I'm not sure I would change anything. Low points are the best teachers. If I had gone in with a certain understanding or high points, I'm sure my ego would have gotten the better of me. I think everything is working out exactly the way it should.

Steve Tcherchian is CISO and Chief Product Officer at XYPRO, a leading cybersecurity solutions company based in Simi Valley, California. He is on the ISSA CISO Advisory Board, the NonStop Under 40 executive board, and the ANSI X9 Security Standards Committee.

Tcherchian is a regular contributor to and presenter at the EC-Council. With more than 20 years in the cybersecurity field, Steve is responsible for the strategy, innovation, and development of XYPRO's security product line, as well as overseeing XYPRO's risk, compliance, and security. He works closely with XYPRO's HR department to ensure that it, too, remains cybersafe. Steve is often quoted in major media on cybersecurity issues and events.

More Resources for Future Chief Information Security Officers

FAQ About How to Be a Chief Information Security Officer

  • How long does it take to become a chief information security officer?

    Every path is different, but it can take about 10-15 or more years to become a chief information security officer after high school. Many professionals have a four-year bachelor's degree, a two-year master's degree, and more than 10 years of professional experience.

  • What is needed to become a CISO?

    While a bachelor's degree satisfies the minimum education requirements for a CISO, many professionals have a master's degree and several IT or cybersecurity certifications. Most CISOs also possess about 7-10 years of experience.

  • Which degree is best for becoming a chief information security officer?

    At the bachelor's level, the best degree for aspiring CISOs is a bachelor's in cybersecurity or a cybersecurity specialization in a computer science program. However, a master's degree in a cybersecurity discipline is likely the best degree overall.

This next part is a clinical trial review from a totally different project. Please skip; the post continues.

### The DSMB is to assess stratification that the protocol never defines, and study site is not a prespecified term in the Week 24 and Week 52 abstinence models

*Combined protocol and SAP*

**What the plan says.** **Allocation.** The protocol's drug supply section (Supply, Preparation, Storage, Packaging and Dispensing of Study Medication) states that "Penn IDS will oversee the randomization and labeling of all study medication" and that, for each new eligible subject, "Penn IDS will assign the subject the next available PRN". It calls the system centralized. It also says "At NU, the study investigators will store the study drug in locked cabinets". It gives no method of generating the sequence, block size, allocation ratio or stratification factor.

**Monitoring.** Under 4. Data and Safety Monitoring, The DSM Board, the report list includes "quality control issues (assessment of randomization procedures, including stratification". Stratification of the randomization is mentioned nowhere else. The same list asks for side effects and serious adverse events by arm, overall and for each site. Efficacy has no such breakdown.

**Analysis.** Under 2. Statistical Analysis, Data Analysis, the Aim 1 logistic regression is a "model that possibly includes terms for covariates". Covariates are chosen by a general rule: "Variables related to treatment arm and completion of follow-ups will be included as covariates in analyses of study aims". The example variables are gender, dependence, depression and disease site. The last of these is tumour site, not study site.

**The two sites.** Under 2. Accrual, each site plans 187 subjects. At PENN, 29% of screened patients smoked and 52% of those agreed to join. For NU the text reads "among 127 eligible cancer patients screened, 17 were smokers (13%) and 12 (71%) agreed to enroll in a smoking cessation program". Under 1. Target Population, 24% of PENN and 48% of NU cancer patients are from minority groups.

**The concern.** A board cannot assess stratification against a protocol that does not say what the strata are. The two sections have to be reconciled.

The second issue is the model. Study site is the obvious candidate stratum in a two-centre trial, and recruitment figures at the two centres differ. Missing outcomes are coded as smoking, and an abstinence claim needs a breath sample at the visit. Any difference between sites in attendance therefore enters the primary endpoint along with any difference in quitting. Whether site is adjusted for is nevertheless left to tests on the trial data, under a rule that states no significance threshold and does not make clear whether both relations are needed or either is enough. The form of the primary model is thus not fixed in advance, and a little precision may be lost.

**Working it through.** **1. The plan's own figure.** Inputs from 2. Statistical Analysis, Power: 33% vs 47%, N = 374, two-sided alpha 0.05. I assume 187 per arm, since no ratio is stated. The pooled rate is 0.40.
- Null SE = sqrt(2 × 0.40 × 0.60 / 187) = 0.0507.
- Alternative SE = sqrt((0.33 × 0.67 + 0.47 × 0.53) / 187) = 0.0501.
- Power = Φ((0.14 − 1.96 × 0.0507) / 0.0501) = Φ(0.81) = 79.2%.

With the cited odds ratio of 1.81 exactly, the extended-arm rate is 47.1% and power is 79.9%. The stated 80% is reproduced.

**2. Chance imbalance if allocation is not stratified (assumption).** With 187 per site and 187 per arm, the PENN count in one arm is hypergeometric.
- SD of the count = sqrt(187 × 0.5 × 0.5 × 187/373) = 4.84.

• Can you be a CISO without a degree?

    While some professionals with extensive experience may acquire the CISO title without a degree, it is very rare. For those starting out now, earning a degree should be the first step into the profession.

Reviewed by: Monali Mirel Chuatico

In 2019, Monali Mirel Chuatico graduated with her bachelor's in computer science, which gave her the foundation that she needed to excel in roles such as a data engineer, front-end developer, UX designer, and computer science instructor.

Monali is currently a data engineer at Mission Lane. As a data analytics captain at a nonprofit called COOP Careers, Monali helps new grads and young professionals overcome underemployment by teaching them data analytics tools and mentoring them on their professional development journey.

Monali is passionate about implementing creative solutions, building community, advocating for mental health, empowering women, and educating youth. Monali's goal is to gain more experience in her field, expand her skill set, and do meaningful work that will positively impact the world.

Monali Mirel Chuatico is a paid member of the Red Ventures Education Integrity Network.

Page last reviewed Oct 4, 2022